As well as hobbies overhead, we spotted something a bit bigger - a peregrine out hunting, though that soon zipped off at speed. Things were starting to get more interesting, and with a few pied wagtails around, we followed them to a field where we soon spotted yellow wagtails, and after careful viewing, both the blue-headed and channel wagtails.

I don't think I've seen either type before, but they're attractive little birds, though not easy to approach.

By now the heat haze was picking up as the clouds were being burned off, and getting clean shots was becoming difficult. Steve was struggling to view the screen on his video camera as he filmed the birds, not that you'd know after seeing his clip on You Tube later.

But patience yielded results, and we got pretty close to both of them eventually.

And with half a dozen normal yellow wagtails around, I didn't refuse shots of them either.

With the temperature increasing, the hobbies were hunting more frequently, and the martins seemed to increase their flights over the water. Steve decided to call it a day after getting his clips of the waggies, leaving me to photograph anything else I chose. I was supposed to be heading back to meet friends and family at the pub, but it was so lovely, I thought it'd be criminal to leave early.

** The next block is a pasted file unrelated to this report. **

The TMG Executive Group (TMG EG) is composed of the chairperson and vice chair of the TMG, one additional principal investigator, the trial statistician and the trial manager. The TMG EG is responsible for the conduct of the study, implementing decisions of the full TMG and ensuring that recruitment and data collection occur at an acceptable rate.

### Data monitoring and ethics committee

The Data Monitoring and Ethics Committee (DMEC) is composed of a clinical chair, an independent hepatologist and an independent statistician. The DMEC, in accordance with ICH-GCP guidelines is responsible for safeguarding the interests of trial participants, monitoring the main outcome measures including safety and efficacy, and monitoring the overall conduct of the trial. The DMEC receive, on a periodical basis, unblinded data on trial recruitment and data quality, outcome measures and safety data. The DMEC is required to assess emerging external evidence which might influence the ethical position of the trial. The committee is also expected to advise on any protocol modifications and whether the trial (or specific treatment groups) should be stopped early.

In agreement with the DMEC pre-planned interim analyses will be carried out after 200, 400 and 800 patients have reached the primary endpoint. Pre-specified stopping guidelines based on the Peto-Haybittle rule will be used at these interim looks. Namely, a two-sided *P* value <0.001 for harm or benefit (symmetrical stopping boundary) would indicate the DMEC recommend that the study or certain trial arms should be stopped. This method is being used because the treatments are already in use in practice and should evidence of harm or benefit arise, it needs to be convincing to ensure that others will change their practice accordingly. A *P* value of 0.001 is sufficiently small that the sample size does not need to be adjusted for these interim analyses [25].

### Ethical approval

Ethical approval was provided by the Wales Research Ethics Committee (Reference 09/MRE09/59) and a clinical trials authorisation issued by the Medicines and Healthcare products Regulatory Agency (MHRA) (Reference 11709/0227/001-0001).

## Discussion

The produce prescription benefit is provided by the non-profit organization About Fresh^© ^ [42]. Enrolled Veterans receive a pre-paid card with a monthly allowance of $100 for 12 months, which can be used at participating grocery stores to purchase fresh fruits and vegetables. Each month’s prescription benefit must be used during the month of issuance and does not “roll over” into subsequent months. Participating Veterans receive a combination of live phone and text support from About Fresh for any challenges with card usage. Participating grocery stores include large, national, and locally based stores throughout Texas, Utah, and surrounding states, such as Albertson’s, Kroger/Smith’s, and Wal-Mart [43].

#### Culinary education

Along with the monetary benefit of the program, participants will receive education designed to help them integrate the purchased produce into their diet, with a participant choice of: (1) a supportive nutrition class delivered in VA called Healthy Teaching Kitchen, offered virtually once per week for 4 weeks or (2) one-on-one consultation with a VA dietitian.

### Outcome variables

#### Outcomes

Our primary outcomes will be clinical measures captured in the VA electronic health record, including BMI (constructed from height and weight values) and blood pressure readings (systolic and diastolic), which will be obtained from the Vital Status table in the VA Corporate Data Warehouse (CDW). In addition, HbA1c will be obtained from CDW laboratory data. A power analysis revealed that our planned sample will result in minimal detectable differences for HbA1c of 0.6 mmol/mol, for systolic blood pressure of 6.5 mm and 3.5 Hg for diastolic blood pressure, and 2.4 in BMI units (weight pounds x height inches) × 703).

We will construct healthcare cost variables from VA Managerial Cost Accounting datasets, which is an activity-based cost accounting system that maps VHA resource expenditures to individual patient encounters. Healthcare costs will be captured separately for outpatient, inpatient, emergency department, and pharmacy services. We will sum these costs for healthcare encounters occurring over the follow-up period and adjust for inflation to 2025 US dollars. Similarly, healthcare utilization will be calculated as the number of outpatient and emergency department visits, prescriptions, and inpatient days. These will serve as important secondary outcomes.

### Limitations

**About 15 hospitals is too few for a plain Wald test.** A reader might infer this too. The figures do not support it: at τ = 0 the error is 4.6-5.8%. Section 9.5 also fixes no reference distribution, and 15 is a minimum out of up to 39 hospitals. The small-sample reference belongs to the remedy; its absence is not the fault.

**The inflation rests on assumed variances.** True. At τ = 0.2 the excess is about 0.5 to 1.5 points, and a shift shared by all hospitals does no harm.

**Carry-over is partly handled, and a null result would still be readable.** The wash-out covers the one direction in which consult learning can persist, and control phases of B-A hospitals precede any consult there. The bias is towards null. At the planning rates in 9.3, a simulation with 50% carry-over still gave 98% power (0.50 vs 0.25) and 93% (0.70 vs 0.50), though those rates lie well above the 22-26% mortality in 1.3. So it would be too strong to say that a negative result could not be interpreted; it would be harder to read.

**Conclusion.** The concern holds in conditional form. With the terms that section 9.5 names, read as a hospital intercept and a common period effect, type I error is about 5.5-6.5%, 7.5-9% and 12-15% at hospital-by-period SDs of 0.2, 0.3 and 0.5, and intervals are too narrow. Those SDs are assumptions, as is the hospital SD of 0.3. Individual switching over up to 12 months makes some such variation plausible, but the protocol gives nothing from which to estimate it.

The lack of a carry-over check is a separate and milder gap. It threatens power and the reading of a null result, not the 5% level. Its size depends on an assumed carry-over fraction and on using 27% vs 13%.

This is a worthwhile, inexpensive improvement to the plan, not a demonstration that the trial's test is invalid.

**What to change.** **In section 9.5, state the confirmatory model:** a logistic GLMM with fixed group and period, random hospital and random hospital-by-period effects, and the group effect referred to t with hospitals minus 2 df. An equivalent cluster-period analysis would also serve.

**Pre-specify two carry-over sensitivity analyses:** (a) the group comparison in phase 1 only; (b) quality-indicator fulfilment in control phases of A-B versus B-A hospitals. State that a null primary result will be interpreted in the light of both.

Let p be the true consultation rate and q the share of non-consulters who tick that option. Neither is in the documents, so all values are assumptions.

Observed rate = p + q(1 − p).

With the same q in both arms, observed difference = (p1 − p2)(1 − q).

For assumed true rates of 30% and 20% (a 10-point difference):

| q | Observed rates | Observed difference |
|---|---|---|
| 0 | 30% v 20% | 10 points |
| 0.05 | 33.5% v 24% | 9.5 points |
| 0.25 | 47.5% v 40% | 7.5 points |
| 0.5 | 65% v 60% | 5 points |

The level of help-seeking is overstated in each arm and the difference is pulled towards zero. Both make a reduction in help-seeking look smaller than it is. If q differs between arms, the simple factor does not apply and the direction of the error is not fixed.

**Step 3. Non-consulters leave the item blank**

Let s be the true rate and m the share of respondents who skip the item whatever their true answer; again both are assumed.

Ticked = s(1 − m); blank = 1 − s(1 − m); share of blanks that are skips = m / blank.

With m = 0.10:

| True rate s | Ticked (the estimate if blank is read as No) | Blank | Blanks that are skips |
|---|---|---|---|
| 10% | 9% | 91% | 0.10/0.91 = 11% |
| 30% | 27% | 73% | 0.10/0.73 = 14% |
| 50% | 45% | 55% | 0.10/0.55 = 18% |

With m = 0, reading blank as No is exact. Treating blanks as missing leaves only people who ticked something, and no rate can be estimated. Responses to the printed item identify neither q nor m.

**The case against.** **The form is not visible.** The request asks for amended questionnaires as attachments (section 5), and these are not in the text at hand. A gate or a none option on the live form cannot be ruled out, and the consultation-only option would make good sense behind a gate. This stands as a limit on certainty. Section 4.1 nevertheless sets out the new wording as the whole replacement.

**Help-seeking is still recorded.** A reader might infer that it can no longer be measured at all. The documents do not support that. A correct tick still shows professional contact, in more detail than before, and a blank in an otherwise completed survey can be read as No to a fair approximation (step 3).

While the martins, hobbies and wagtails were tempting, a familiar call from the trees nearby took my attention away. Cuckoo! Cuckoo! No prizes for guessing the bird, but I was pretty close to where it was calling from. Then I spotted it, as it broke cover, dropping down to grab something from the ground, and back up to a post where it scoffed its catch. A bit far for a shot, though I took some anyway.

Keeping as still as I could, I was chuffed when it started to hop along the posts towards me, occasionally dropping down to feed. It had just got close enough for half decent pics when another more distant call of cuckoo took its attention from feeding, and off it went.

Back to the martins, which I'd seen landing at the one end of the field, whilst I'd been playing statues waiting for the cuckoo. They were taking nesting material - old bits of straw left from where the horses had been eating. Never afraid to plonk myself down into the mud, I was soon sat in a slight dip in the ground, amongst the dust and who knows what else, waiting.

Didn't take long for the martins to ignore me, and swoop in to take bits. Getting shots of them on the ground was easy - getting them in flight, now that was a challenge.

Literally within 3 shots (burst) of them taking off, they were out of the frame. So it was very much a case of second guessing when they'd go, and hoping.

With no reason to leave, I stayed put and eventually got a few keepers from the session, even taking shots of the yellow wagtails, when they came in too close.

As the shadows lengthened, my ears and back of my neck started to itch, and I began to wish I'd packed my sunhat. By the time I'd got back to the car, the skin on my face felt like it was too small for the skull beneath it - maybe this is a cheap way of Botoxing?

A bit of sunburn was worth it for a superb day out. Just hoping for some more nice weather, as it's a place I could find myself visiting again!

1 comment:

Maricar Gomez said...

Wow stunning photos of birds..I really like this pictures..


Portable DVR